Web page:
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News 15/08/2013 :
Conferedate Casemate Ironclad Ram.

CSS Fredericksburg

The CSS Fredericksburg was born in Richmond, between 1862 and 1863, and was the second Ironclad laid up in this town for the Confederate states navy. It was launched in mid-1963, and declared completed and ready for service in november, 30, 1863. However, it was unarmed at that time, and had to wait before beeing fitting out, which occured in march 1864 at Drewry's bluff and later put under command of Thomas R. Rootes, CSN.

The Fredericksburg was constructed from scratch for servicing into the Jamese River. She was 2500 tons burthen, 188 ft (57m) long, 40 ft 8 in (12,27m) wide and with a 9 ft 6 in (2.90m) draft, built of wood and protected by metal plates. A steam engine with two shafts propelled her to 5 knots (9 kph), and has a 4160 nautical miles range (over 7000 km), with a complement of 150 men and officers. It was armed by one 11 in (280mm) smoothbore cannon, one 8 in (203mm) and two 6.4 in (160mm), all rifled, with eight available portholes, one at the front, one rear, and three per side. There were two protruding bridges, at both end of the roof of the casemate, which itself was highly sloped and slightly shorter than in many Confederate ironclads of the time.

The CSS Fredericksburg carrer was relatively short. Beeing armed so late, it was only operational within the James River fleet (Commodore John K. Mitchell), succesfully passed Drewry's Bluff obstructions and assisted the operation of the fleet until the end of the war. On june, 21, 1864, she engaged the USS Onondaga at Trent's Reach, at large distance, a duel which ended in a draw. In August 1864 she also shelled US positions along the James river. Other inconclusive encounters with the US James river squadron followed at Trent and Verina Reaches, until the beginning of 1865, a duel with the same opponent, this time assisted by the CSS Virginia and Richmond (battle of Trent's Reach, 23-24 jan 1865), and shore artillery. However, in april 1865, receiving the news that Richmond has fallen, she sailed above Drewry's Bluff and was blewed up with several other CSN ships, to prevent her capture, the 4 of april.


News 25/10/2012 :
The "90 days schooners".


Soon, during civil war, the best Union naval policy chosen was to blockade the entire condeferate coastline by all means necessary, notably to halt confederate trading, make an efficient embargo on weapons and ships, and prevent any intervention by European powers : This was the famous "Anaconda plan". Although the Union fleet was sizeable -it dwarfed the Confederate navy by any standards- the task of convering a sea area so immense was daunting for the admiralty. In a stopgap measure, most ships were stationed in front of of major coastal cities and river outlets and deltas, like the Mississippi, the Chesapeake bay entrance, where the first american ironclads, USS monitor and CSS Virginia famously duelled.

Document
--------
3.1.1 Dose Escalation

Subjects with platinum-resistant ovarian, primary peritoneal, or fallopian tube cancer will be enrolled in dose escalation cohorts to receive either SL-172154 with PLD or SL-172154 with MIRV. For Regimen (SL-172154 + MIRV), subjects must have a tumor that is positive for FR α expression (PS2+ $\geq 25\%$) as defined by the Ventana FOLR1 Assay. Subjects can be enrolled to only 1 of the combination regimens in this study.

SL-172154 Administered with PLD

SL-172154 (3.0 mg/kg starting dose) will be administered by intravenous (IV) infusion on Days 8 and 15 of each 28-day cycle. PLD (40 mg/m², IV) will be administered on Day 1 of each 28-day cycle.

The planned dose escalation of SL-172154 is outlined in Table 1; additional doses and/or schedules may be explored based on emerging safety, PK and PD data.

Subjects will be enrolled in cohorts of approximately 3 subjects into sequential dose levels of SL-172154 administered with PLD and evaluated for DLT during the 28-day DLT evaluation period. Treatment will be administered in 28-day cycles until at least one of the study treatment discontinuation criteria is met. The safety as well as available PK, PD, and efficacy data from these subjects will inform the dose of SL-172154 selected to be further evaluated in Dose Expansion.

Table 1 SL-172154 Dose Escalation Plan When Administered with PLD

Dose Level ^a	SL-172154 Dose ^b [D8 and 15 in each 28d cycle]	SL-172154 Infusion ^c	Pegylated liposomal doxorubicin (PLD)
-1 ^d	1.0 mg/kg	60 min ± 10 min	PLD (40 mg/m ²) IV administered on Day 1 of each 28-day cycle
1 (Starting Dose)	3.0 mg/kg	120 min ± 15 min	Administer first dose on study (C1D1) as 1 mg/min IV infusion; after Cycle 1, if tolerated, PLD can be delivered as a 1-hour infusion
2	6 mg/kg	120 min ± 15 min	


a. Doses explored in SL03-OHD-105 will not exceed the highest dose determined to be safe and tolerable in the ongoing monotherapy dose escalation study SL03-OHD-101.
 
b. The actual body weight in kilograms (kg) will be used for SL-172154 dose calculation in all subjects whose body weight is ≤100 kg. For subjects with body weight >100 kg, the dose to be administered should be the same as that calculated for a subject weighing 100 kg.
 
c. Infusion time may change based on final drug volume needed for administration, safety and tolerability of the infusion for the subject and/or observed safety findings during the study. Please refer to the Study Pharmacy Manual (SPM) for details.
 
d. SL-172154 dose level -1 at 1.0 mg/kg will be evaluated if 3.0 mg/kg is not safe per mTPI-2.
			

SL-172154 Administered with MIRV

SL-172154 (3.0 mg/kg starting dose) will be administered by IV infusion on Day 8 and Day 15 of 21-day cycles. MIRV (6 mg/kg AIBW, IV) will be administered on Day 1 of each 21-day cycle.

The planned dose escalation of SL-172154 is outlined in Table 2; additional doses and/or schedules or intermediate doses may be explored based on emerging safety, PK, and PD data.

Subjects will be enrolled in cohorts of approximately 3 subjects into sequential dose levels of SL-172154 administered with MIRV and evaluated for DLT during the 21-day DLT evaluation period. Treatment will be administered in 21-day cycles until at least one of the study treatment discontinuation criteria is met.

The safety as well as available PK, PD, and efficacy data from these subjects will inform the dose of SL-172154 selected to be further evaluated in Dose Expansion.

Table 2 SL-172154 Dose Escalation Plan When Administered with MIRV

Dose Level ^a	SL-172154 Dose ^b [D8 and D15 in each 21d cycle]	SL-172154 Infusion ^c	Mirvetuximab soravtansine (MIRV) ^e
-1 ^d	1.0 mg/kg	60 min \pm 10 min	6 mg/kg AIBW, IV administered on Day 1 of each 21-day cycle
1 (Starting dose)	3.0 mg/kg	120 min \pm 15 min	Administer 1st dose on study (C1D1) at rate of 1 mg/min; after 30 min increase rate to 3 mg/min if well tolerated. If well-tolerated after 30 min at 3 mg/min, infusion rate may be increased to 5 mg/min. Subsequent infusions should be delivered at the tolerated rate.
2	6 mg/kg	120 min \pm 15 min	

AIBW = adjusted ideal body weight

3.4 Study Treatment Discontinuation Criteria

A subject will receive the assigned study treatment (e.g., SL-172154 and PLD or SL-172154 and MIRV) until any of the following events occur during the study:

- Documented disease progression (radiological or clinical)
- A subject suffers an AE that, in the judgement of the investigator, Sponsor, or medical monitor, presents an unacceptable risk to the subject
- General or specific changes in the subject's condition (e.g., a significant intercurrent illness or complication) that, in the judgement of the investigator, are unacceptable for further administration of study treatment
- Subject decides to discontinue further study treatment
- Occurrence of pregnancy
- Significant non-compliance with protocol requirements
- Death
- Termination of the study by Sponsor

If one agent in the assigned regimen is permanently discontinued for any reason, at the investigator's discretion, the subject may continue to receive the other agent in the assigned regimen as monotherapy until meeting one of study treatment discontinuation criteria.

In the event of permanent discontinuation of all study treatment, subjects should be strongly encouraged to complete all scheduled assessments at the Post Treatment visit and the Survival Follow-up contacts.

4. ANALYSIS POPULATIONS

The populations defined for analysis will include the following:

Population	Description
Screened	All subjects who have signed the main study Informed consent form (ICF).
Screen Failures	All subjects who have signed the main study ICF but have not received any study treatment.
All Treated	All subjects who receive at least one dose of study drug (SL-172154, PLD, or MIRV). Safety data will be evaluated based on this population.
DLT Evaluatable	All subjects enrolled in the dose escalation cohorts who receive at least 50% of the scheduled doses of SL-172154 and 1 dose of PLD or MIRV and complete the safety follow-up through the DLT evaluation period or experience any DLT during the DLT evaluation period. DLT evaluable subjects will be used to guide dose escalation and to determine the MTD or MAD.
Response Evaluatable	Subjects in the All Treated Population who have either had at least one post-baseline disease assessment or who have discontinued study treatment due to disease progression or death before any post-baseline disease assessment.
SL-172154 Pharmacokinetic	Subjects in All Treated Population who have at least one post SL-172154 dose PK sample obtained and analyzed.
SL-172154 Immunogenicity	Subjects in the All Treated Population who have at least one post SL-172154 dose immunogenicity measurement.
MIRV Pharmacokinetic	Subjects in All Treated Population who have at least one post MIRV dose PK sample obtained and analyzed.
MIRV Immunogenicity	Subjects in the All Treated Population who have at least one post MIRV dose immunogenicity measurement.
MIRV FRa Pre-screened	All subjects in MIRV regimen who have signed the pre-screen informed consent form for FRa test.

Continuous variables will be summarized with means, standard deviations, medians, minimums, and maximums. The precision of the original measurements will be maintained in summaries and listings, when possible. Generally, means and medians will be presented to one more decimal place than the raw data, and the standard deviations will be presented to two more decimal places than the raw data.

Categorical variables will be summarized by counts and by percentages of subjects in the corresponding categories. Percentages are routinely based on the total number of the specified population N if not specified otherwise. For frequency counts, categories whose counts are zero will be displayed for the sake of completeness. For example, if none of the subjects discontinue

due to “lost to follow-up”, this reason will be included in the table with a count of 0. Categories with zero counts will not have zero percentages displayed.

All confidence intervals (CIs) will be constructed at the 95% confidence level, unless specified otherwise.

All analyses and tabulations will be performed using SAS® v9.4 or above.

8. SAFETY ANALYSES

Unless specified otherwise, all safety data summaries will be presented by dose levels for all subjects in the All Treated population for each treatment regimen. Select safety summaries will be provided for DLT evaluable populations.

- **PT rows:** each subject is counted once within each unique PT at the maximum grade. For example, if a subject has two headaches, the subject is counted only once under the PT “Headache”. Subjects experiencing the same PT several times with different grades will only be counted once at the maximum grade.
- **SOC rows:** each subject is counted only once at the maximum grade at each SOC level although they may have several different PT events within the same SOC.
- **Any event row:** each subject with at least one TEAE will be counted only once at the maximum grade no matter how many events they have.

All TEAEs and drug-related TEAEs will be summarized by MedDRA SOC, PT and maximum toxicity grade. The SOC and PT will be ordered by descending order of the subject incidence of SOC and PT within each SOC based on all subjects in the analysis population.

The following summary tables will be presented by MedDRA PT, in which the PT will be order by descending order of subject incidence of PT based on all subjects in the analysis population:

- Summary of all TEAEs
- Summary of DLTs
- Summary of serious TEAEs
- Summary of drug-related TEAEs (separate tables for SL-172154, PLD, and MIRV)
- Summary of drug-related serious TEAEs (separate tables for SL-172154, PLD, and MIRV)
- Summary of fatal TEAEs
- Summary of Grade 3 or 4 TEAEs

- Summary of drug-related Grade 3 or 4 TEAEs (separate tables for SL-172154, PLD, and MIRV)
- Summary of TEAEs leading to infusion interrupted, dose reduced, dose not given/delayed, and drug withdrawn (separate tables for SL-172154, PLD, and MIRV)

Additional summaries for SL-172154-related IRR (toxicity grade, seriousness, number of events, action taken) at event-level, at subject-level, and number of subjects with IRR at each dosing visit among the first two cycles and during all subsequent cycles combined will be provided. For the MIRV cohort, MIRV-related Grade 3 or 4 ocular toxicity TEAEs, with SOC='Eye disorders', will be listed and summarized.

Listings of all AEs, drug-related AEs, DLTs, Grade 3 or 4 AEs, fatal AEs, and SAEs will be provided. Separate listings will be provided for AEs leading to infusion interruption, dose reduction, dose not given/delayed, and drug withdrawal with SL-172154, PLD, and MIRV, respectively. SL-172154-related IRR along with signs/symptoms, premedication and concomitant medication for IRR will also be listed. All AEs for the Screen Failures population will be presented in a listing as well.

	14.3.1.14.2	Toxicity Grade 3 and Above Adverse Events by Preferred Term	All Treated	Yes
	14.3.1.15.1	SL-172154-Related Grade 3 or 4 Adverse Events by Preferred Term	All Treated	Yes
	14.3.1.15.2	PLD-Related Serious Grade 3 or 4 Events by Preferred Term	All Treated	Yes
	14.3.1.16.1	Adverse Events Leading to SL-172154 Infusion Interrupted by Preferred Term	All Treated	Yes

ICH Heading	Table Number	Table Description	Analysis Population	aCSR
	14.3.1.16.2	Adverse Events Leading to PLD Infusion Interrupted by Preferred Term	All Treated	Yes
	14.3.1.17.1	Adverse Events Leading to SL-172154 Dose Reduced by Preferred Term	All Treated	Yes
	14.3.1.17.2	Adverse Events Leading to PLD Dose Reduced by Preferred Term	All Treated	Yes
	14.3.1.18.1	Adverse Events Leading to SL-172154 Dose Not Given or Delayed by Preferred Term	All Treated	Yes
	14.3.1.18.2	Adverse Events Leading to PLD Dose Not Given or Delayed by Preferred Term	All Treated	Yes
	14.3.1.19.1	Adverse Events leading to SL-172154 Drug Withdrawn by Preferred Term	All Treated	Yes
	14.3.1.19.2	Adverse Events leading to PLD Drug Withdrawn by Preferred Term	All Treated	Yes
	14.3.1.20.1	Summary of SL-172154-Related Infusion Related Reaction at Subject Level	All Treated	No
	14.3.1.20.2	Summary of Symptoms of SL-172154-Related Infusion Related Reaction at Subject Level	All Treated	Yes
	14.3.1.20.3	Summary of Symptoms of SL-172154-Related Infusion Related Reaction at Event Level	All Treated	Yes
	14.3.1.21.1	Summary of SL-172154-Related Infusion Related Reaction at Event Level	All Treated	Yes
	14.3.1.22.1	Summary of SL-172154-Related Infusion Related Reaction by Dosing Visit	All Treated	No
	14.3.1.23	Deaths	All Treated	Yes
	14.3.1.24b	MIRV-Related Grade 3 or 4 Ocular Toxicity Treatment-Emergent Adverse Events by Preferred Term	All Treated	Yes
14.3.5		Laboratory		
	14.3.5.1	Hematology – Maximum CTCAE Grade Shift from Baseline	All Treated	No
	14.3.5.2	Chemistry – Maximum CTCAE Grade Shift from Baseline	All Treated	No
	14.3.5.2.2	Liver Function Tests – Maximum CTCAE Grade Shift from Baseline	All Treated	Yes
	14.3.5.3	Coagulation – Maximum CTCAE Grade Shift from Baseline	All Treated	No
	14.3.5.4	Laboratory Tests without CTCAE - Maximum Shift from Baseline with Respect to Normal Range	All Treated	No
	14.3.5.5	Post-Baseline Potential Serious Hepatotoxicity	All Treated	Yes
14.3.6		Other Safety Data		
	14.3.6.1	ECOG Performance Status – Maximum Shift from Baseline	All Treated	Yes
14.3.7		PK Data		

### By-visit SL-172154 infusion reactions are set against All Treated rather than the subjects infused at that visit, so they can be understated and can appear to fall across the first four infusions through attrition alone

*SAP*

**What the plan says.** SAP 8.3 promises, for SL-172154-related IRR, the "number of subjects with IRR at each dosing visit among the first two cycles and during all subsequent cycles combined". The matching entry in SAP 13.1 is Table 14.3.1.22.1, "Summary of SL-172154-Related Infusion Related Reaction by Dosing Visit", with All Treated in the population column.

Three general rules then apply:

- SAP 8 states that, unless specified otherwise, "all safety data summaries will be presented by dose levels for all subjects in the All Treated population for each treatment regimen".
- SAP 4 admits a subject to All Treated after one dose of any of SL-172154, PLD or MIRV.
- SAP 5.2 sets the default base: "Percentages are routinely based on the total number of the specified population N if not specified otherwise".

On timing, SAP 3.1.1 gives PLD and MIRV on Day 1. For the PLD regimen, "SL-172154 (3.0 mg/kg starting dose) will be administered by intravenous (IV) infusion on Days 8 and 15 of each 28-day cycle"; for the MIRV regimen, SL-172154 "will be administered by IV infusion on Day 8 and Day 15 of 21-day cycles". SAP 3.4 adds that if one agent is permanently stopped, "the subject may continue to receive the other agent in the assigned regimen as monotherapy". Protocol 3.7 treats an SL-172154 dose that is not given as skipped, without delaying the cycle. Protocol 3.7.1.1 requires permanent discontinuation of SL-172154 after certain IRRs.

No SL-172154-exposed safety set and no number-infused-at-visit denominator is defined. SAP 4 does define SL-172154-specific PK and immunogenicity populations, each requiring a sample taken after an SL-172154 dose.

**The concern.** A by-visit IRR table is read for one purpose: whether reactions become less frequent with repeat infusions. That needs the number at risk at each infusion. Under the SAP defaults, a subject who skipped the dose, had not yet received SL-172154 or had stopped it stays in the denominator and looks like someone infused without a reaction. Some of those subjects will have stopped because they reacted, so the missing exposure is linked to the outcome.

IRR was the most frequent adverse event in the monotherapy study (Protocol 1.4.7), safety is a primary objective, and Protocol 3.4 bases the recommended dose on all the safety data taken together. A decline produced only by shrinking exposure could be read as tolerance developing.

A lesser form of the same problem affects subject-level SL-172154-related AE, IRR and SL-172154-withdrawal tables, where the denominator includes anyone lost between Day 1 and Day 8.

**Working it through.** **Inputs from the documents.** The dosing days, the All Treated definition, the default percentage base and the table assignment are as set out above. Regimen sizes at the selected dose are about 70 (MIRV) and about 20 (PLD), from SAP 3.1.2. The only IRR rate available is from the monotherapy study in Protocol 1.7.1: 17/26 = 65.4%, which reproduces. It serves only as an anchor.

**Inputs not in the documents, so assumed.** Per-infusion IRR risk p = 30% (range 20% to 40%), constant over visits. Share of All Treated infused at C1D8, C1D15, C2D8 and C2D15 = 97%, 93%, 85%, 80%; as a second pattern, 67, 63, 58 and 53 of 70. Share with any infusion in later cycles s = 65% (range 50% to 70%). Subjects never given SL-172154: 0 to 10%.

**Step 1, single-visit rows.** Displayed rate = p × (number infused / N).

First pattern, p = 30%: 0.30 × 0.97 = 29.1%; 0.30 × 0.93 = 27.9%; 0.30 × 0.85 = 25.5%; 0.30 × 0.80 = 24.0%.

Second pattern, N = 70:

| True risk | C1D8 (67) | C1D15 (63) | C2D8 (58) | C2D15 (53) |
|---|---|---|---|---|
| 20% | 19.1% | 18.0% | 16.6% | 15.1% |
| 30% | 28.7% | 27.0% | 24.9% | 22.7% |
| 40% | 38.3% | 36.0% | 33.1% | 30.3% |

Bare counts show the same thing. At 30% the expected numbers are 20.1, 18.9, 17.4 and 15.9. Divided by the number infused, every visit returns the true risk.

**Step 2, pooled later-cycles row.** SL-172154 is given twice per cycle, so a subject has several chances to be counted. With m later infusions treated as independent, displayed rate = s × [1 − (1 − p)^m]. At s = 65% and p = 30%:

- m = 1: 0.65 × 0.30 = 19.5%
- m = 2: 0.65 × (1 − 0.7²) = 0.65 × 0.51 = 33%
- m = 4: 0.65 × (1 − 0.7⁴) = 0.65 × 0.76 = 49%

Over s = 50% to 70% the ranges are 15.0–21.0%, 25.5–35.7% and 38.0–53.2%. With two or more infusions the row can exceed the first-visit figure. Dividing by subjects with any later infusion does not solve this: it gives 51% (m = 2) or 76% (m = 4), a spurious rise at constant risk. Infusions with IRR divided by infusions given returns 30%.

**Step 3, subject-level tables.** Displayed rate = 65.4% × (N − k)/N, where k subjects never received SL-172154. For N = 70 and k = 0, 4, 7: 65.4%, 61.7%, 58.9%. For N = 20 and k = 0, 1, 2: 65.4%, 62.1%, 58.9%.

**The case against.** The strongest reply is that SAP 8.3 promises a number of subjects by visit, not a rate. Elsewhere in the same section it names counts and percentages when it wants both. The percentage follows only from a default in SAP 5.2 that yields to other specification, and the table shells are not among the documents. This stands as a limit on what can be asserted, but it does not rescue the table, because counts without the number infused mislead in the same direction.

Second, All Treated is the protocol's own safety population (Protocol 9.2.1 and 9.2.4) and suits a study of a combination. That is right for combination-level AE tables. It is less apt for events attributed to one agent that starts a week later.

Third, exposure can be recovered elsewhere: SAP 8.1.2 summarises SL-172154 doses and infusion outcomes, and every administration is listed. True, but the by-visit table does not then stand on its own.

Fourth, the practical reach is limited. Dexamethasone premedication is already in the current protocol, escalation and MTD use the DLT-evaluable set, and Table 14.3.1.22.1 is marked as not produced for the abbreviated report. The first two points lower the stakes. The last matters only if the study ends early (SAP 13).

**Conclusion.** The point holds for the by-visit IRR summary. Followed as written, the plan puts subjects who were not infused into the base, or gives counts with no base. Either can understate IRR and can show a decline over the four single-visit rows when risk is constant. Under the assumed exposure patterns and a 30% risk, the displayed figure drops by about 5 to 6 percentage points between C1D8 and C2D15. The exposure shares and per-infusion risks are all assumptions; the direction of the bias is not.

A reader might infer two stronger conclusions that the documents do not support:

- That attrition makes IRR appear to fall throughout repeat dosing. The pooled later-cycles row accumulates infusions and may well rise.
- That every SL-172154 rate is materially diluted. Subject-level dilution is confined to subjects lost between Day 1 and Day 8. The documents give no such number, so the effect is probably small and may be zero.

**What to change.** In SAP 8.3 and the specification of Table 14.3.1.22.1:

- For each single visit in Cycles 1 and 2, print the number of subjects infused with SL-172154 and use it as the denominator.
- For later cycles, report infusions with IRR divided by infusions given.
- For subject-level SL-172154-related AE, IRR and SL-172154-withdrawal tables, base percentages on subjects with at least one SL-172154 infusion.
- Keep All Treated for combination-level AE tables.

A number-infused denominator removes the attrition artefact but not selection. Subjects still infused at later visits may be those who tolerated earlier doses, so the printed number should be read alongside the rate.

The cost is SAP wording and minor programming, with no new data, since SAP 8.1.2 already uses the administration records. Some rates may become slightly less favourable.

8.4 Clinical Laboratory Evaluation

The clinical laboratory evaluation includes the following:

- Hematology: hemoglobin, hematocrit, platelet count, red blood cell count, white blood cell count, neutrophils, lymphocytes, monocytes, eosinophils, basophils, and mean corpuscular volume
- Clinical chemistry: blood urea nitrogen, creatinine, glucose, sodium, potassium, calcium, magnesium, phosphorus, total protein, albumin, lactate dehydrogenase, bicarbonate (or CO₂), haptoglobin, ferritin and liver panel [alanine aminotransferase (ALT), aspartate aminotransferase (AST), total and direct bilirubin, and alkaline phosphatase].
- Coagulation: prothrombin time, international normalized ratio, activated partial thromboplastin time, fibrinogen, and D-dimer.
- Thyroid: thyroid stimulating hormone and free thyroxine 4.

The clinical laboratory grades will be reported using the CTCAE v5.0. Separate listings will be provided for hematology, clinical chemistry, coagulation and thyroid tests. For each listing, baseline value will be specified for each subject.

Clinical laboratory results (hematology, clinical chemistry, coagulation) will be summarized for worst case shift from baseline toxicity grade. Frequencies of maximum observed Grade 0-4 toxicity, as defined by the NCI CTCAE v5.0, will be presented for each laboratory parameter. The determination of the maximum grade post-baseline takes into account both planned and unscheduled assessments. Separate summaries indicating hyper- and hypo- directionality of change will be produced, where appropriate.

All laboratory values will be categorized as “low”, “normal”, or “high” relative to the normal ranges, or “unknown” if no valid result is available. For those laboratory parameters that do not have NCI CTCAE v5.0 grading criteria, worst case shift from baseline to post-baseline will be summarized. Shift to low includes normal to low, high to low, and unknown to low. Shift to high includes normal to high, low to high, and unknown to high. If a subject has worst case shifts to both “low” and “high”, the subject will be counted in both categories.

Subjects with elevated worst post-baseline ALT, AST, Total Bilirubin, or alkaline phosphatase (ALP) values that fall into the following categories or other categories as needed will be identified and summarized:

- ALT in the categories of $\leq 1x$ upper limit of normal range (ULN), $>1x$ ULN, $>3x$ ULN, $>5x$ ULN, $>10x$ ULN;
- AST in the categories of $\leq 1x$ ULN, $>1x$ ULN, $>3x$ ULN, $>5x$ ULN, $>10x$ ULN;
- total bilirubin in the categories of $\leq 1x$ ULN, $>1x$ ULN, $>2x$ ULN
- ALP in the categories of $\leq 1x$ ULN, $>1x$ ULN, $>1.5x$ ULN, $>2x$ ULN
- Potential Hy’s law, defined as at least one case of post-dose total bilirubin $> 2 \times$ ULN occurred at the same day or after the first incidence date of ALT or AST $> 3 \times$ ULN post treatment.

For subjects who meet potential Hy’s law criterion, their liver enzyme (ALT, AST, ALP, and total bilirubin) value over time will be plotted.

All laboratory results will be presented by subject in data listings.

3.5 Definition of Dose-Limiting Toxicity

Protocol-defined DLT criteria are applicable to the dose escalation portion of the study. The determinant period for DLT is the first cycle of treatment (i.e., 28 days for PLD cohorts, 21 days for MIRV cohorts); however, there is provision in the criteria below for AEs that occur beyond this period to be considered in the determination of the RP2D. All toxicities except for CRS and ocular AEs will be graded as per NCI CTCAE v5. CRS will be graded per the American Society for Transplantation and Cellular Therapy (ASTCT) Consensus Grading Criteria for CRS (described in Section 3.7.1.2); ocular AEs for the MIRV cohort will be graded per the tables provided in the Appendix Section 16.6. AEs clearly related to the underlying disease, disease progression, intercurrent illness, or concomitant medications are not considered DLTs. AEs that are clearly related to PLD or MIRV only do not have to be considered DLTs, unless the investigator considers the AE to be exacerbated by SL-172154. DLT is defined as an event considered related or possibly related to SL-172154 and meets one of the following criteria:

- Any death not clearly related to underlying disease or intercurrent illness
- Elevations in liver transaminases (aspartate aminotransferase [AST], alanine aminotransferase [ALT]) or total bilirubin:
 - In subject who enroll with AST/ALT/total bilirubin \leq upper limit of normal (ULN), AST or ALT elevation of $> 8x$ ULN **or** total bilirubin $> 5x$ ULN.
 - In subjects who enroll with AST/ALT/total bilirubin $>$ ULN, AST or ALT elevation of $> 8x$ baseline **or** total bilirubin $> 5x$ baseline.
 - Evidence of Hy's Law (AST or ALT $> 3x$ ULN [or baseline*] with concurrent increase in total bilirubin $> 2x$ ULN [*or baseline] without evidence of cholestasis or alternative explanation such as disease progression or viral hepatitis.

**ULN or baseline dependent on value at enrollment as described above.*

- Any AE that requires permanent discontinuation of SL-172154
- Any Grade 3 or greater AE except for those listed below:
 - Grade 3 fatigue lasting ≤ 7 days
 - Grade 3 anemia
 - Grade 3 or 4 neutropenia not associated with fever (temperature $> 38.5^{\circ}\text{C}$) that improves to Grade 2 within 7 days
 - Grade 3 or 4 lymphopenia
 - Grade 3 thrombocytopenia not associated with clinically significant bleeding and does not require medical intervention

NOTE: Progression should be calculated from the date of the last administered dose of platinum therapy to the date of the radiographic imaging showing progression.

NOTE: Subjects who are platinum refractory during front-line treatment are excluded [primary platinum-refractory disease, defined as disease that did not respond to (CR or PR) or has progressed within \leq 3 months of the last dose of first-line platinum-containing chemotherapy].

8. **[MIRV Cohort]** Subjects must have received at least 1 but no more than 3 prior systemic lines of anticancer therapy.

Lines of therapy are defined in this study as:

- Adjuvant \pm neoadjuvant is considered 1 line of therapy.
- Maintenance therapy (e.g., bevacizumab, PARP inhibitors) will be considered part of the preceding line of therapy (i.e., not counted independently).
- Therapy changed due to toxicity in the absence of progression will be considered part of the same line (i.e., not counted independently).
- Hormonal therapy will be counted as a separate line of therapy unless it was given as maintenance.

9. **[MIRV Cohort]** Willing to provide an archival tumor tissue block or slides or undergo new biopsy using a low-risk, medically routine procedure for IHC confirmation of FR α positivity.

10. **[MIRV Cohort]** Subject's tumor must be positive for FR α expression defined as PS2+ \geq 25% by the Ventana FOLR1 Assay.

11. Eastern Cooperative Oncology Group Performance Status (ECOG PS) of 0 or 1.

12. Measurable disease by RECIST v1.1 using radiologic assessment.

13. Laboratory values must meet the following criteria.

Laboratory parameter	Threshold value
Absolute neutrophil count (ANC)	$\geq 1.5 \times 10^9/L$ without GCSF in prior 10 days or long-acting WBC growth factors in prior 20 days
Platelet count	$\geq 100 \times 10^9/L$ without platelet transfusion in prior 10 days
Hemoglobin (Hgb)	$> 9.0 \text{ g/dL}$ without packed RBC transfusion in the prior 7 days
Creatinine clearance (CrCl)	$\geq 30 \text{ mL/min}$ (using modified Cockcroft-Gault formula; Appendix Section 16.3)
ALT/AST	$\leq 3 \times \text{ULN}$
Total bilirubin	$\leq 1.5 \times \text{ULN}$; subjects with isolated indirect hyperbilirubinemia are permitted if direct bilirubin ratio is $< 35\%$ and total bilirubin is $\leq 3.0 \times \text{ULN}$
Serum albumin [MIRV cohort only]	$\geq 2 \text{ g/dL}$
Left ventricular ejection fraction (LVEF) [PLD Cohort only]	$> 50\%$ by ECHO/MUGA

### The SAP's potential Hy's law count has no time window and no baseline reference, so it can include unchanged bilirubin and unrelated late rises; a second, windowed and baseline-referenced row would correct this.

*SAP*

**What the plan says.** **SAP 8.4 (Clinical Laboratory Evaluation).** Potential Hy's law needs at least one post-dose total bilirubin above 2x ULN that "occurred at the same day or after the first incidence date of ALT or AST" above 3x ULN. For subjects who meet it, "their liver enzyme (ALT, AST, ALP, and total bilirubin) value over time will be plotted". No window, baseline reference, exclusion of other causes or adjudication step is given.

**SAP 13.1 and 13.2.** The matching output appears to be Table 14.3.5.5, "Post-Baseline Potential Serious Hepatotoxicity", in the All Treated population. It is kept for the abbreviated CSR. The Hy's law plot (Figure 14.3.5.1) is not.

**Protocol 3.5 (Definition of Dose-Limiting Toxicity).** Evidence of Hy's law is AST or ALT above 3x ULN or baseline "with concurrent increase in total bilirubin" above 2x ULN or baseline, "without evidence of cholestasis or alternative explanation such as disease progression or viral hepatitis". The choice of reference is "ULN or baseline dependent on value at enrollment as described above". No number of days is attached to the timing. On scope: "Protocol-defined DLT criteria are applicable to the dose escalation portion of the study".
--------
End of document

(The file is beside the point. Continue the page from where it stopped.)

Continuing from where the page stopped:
The admiralty, and above the Secretary of the Navy Gideon Welles, devised specifications in 1861 for a light-draft vessel which could perform at sea and inshore, beeing built fastly and in large quantities (23 units) by many small private-owned shipbuilders. The engine natural choice seemed to be the recent design of two Russian gunboats engines by Benjamin F. Isherwood (then Navy's chief engineer) at Novelty Iron Works in New York. But the hull design was drawn by Samuel H. Pook, probably based on 1860 USS Pocahontas. The design was immediately accepted and the contruction of the engines began even before the Congress signed the contract for all ships, between june and july. The four first gunboats were built in a record time, only 92-96 days, earning their nickname. The first to be launched, in october 1861 was the USS Unadilla, giving this class its official name. All ships were named after indian tribes. These were the Aroostook, Cayuga, Chippewa, Chocura, Huron, Itasca, Kanawha, Katahdin, Kennebec, Kineo, Marblehead, Ottawa, Owasco, Pembina, Penobscot, Pinola, Sagamore, Sciota, Seneca, Tahoma, Unadilla, Winona and Wissahickon.

The Unadilla class Gunboats were launched between august and october 1861, and commissionned between september 1861 and february 1862. These were wooden ships, measuring 48.26 x 8.53 x 3.15m (158ft 4in x 28ft x 10ft 4in), with 691 tons of displacement (507 Tons burthen). The hull was made of white oak (frames keels and keelson), locust and live oak for port stanchions. Assembly was performed with corrosion resistant copper bolts, and structural weaknesses were corrected by diagonal iron braces and the stems by iron strapping. However unseasoned timber would have not been uncommon as their service life expectancy was deemed to be short. They had one screw propeller, two 30-in bore by 18 in stroke horizontal back-acting (RCR) engines (fitted with Sewell surface condensers), fed with two Martin boilers (vertical tubular type, 60psi on trials, with two furnaces each), which developed 400ihp in all, giving these ships a speed of 10-11 knots. The sailing rig was of a schooner type, versatile, easy to use with little manpower.